RE: [Geopriv] Resolving a design philosophy tension

From: Winterbottom, James ^lt;James.Winterbottom@andrew.com>
Date: Tue Aug 14 2007 - 17:40:53 EDT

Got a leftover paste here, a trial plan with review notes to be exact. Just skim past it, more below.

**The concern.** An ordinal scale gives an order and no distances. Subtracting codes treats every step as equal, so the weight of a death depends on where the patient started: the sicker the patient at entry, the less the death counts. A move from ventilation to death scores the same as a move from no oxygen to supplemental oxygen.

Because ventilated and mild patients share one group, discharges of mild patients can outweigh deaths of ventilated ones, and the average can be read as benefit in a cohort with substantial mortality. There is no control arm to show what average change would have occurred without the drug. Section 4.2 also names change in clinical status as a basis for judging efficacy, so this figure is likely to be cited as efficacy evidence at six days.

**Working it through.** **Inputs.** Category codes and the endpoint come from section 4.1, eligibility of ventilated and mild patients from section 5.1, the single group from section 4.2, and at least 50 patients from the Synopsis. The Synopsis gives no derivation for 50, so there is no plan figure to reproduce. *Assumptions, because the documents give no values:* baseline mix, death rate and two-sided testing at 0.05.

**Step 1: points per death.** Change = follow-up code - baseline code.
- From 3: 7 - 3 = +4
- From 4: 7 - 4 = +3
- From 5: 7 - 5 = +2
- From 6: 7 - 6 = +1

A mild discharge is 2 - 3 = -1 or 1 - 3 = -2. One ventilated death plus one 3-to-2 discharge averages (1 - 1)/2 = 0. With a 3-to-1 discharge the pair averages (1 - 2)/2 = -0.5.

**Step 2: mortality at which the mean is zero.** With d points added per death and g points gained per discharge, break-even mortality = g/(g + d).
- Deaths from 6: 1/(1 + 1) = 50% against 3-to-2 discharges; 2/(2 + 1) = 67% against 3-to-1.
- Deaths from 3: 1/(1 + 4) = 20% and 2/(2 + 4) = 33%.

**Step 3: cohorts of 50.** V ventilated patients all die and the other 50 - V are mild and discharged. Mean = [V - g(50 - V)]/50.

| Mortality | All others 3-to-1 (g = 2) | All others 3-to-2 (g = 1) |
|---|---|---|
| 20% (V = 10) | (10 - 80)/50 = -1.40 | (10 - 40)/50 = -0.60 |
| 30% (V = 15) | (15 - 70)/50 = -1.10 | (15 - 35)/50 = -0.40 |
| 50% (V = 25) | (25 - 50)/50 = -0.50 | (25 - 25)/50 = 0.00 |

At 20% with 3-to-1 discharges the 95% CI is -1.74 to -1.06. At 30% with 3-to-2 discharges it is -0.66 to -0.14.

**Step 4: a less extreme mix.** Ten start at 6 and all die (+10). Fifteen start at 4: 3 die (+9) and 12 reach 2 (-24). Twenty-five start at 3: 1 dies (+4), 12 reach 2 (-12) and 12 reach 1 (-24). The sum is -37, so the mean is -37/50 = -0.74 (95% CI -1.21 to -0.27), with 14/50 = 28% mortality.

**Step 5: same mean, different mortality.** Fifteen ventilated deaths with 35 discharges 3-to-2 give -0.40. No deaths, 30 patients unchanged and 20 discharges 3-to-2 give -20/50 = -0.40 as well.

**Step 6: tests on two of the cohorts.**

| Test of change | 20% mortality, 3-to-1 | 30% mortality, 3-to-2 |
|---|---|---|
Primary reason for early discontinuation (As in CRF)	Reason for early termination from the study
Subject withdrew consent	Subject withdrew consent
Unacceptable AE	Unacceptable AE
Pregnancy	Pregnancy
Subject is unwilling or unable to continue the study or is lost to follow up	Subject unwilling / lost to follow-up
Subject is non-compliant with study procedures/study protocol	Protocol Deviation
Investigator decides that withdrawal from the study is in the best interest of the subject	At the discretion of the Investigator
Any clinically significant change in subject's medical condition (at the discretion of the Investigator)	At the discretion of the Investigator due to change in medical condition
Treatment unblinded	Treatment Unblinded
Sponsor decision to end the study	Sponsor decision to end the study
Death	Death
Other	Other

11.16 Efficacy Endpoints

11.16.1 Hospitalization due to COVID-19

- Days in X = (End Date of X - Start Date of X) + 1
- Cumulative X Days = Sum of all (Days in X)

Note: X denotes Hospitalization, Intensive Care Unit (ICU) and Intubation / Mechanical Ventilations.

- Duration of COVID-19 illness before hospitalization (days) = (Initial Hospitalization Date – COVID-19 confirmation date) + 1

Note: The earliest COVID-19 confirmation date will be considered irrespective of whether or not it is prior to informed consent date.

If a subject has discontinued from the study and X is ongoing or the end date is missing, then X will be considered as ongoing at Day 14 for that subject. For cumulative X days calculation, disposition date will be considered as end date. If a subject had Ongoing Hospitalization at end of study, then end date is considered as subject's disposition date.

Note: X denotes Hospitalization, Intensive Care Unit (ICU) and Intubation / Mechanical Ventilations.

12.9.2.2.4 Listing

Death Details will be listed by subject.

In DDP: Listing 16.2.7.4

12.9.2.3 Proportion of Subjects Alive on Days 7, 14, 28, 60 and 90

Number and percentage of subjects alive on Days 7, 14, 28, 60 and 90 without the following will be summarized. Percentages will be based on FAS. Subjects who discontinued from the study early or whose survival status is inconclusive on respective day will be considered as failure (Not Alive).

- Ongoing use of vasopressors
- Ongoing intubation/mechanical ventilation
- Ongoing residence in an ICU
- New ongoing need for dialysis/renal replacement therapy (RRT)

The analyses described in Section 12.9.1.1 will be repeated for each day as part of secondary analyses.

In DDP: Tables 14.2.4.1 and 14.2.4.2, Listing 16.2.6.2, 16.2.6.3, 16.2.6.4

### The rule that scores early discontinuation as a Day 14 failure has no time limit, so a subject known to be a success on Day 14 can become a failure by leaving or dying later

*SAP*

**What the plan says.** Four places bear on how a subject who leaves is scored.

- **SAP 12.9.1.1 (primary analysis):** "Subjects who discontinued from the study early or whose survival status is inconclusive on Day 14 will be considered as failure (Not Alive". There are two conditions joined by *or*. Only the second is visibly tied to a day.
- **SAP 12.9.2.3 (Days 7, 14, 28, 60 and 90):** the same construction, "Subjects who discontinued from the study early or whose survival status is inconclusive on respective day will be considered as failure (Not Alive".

Hi Ted, I agree with almost everything you placed in this most recent email. Your previous email proposed a binary mechanism for response time something that I cannot agree to. So if the stepping back is going to result in that proposal being the final solution, preconceived or otherwise, then I see little point in progressing down a road that will necessitate back-tracking. If you agree that we want to use/re-use HELD in a wide range of location applications it seems to me that we should not unnecessarily restrict them ahead of time without having a solid fundamental reason for doing so. I don't believe that the ability of some people in this forum to "imagine an application making use of such a mechanism" meets the fundamental reason criteria. Ted, how do you see we proceed from here? Cheers James > -----Original Message----- > From: Ted Hardie [mailto:hardie@qualcomm.com] > Sent: Wednesday, 15 August 2007 7:02 AM > To: Winterbottom, James; geopriv@ietf.org > Subject: RE: [Geopriv] Resolving a design philosophy tension > > James, > You seem to me to be starting from a specific application: > making a phone call for which location-based routing is desirable. > HELD, as it is currently described, could be far more general purpose. > Try to look at the abstract as if you were reading it for the first time: > > A Layer 7 Location Configuration Protocol (L7 LCP) is described that > is used for retrieving location information from a server within an > access network. The protocol includes options for retrieving > location information either by-value or by-reference. The protocol > supports mobile and nomadic devices through Location URIs. The > protocol is an application-layer protocol that is independent of > session-layer; an HTTP, web services binding is specified. > > That could be used in a host of application context where location-related > services are desired. Not all of those have UIs or users, and not all of > those > have the constraints of location-based routing in a phone call. > > I was hoping we could step back and look at the design process a bit. Are > we designing just for one application? Or are we expecting this to get > re-used in multiple contexts by a variety of systems? I don't want us > wrapped around the axle of a meta-discussion, but I was hoping that > question would prompt folks to step back up level. I hope that will > lead us to the conclusion that the elements of what you want might be > needed in lots of places, and that the relationship of those elements > might > be different in different application contexts. If we can resolve our > design tension at least that much, in other words, we might be able > to make progress without quite so much treading over the same ground > at each design decision. > > Does that make sense to you at all? > Ted > > At 3:41 PM -0500 8/14/07, Winterbottom, James wrote: > >Hi Ted, > > > >It is not clear to me why best available is any more "basic" than I can > >only wait 5 seconds. Best available is still an application definition, > >it makes no sense outside of an application context (the fact that it > >has a timeout as defined below is proof of the need for a response > >time). So if you want an absolute bare-bones basic then should not > >support anything other than ASAP. > > > >Personally I think this is silly, as we know that this will not be > >satisfactory for anything that is not tied to a desk. Just looking at > >one application, the last time I checked, more calls in the US were > >generated from mobile devices than wireline devices, for which the > >"basic" functionality described would be unsatisfactory and regress from > >existing BCP. I find a proposal suggesting this as the preferred course > >unsatisfactory. > > > >I totally object to the notion of enumerations being provided for ASAP > >and AGAP. Experience with using enumerations like this in wireless has > >shown this. > > > >The only arguments that I have heard against the responseTime start with > >statements like "I can't imagine...". I think that that is also perhaps > >the summary. > > > >I believe that "best basis" includes the responseTime as it allows > >location acquisition BCP in environments, other than the > >tethered-desktop, to be at least maintained. That is, I subscribe to the > >premise of no-worse than current solutions, the proposed binary approach > >below does not fit this requirement no matter how brightly it is > >painted. > > > >Cheers > >James > > > > > > > > > > > > > >> -----Original Message----- > >> From: Ted Hardie [mailto:hardie@qualcomm.com] > >> Sent: Wednesday, 15 August 2007 2:53 AM > >> To: geopriv@ietf.org > >> Subject: [Geopriv] Resolving a design philosophy tension > >> > >> I think there is an underlying tension here on how to do protocol > >> design. Let's call the two design philosophies "best fit" and > >> "best basis". The "best fit" design philosophy starts when you have > >> a very particular application in mind, and you tailor the protocol > >> to be the best fit to that protocol. Any bells, whistles, or > >application > >> UI aspects that are present in the application should be reflected > > > in the protocol, so that all of the parties to the application (Client > >> and server, peers, multicast groups, what have you) all share > >> an exact knowledge of the application's state. > >> > >> The "best basis" design philosophy says that you build a protocol > >> so that it can serve as a basis for many different applications, each > >> of which may have different bells, whistles, or application UIs. > >> Rather than starting from the application and heading down, in > >> other words, you start from the primitives from what you to believe > >> to be a class of applications, and put those in. Those primitives > >> get implemented by everyone who uses the protocol, for whatever > >> application. Any aspects which are specific to a single application > >> get implemented as extensions. There's always a tension in this > >> design philosophy over which bits are true primitives and which > >> are good candidate extensions. Since adopting things which ought > >> to be extensions into the core protocol pushes the development > >> burden onto everyone, it's a big question. It's even more of a > >> question when a particular aspect may have big design implications > >> for implementation and deployment. > >> > >> Many protocol efforts are a blend of these two approaches; > >> there are few that are really completely one or the other. Most > >> "best basis" protocol efforts are driven by use cases, and most "best > >fit" > >> protocol efforts recognize that there will be some change in the > >> application over time. But the tension between these approaches is > >> real, and I believe it is one of the underlying tensions in this > >group. > >> > >> So, we can stop everything and have a giant meta discussion on which > >> design philosophy is dominant in this effort, maybe fix up the charter > >> so that it reflects that (it's way out of date anyway), and engage in > >> whatever crystal ball efforts it takes to see where this work will be > >> taken as it moves out of the working group and into the world. Or, > >> we can try to talk in each others languages as be we can. > >> > >> Trying my own hand at interpretation, I hear a "best fit" statement > >> like this: "My application has a specific need for expressing a > >client > >> timeout, > >> which is used by the server to pick a level of accuracy which can be > >> returned." > >> I hear a "best basis" response of "There are two primitives there: > >> `desired > >> accuracy' and `time a client will wait'. Why are they tied together? > >> Wouldn't > >> the usefulness/generality of the protocol be better if they were not?" > >> The replies to that have been in application/use-case specific terms, > >but > >> I hear the response essentially as "The application context ties them > >> together, > >> as the lack of response at a specific time triggers the use of a > >different > >> mechanism > >> (e.g. default routing to a PSAP, in the emergency use case)". I > >believe > >> everyone accepts that to be true for that specific application, but > >that > >> there > >> is a further concern that this will force *all* deployments to create > >> similar > >> application contexts that tie the two primitives into a single > >> expression. > >> > >> The proposed compromise, which makes this a core part of the protocol > >> (not an extension), but optional, papers over the issue. If this were > >the > >> end of the design discussion, I would say paper it over and be done. > >But > >> I am concerned that this design tension will continue to be a problem. > >> I'd ask > >> each person who has been involved in *this* discussion to strongly > >> consider > >> how to express this problem and any proposed resolution in terms of > >both > >> design philosophies. I suspect this will be good practice for later. > >> > >> To wind down this long-winded statement with full disclosure: I tend > >to > >> fall on the "best basis" side of protocol design, as I have seen a lot > >of > >> protocol re-use in my time. Making things re-usable early tends to > >avoid > >> a lot of pain later, and it means getting primitives right is > >worthwhile. > >> On this particular issue, I do see two primitives: desired accuracy > >and > >> client wait time. Having one expressed without the other does imply a > >> default > >> (Give me the location ($DEFAULT="best available) within 20 seconds) > >and > >> (Give me 1m accuracy within ($DEFAULT="forever" ), and those defaults > >> may look silly in particular application contexts. But that does not > >mean > >> they are not useful primitives in any context, and they clearly are > >> separable. > >> > >> If we do go the route of separating them, rather than papering this > >over, > >> then we have to do some real work in describing how to relate the two. > >> I think that discussion would be a lot more valuable than the one we > >> have been having, and I hope others agree. > >> regards, > >> Ted Hardie > >> > >> > >> > >> > >> > >> > >> > >> > >> > >> > >> > >> _______________________________________________ > >> Geopriv mailing list > >> Geopriv@ietf.org > >> https://www1.ietf.org/mailman/listinfo/geopriv > > > >----------------------------------------------------------------------- -- > ----------------------- > >This message is for the designated recipient only and may > >contain privileged, proprietary, or otherwise private information. > >If you have received it in error, please notify the sender > >immediately and delete the original. 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Received on Tue, 14 Aug 2007 16:40:53 -0500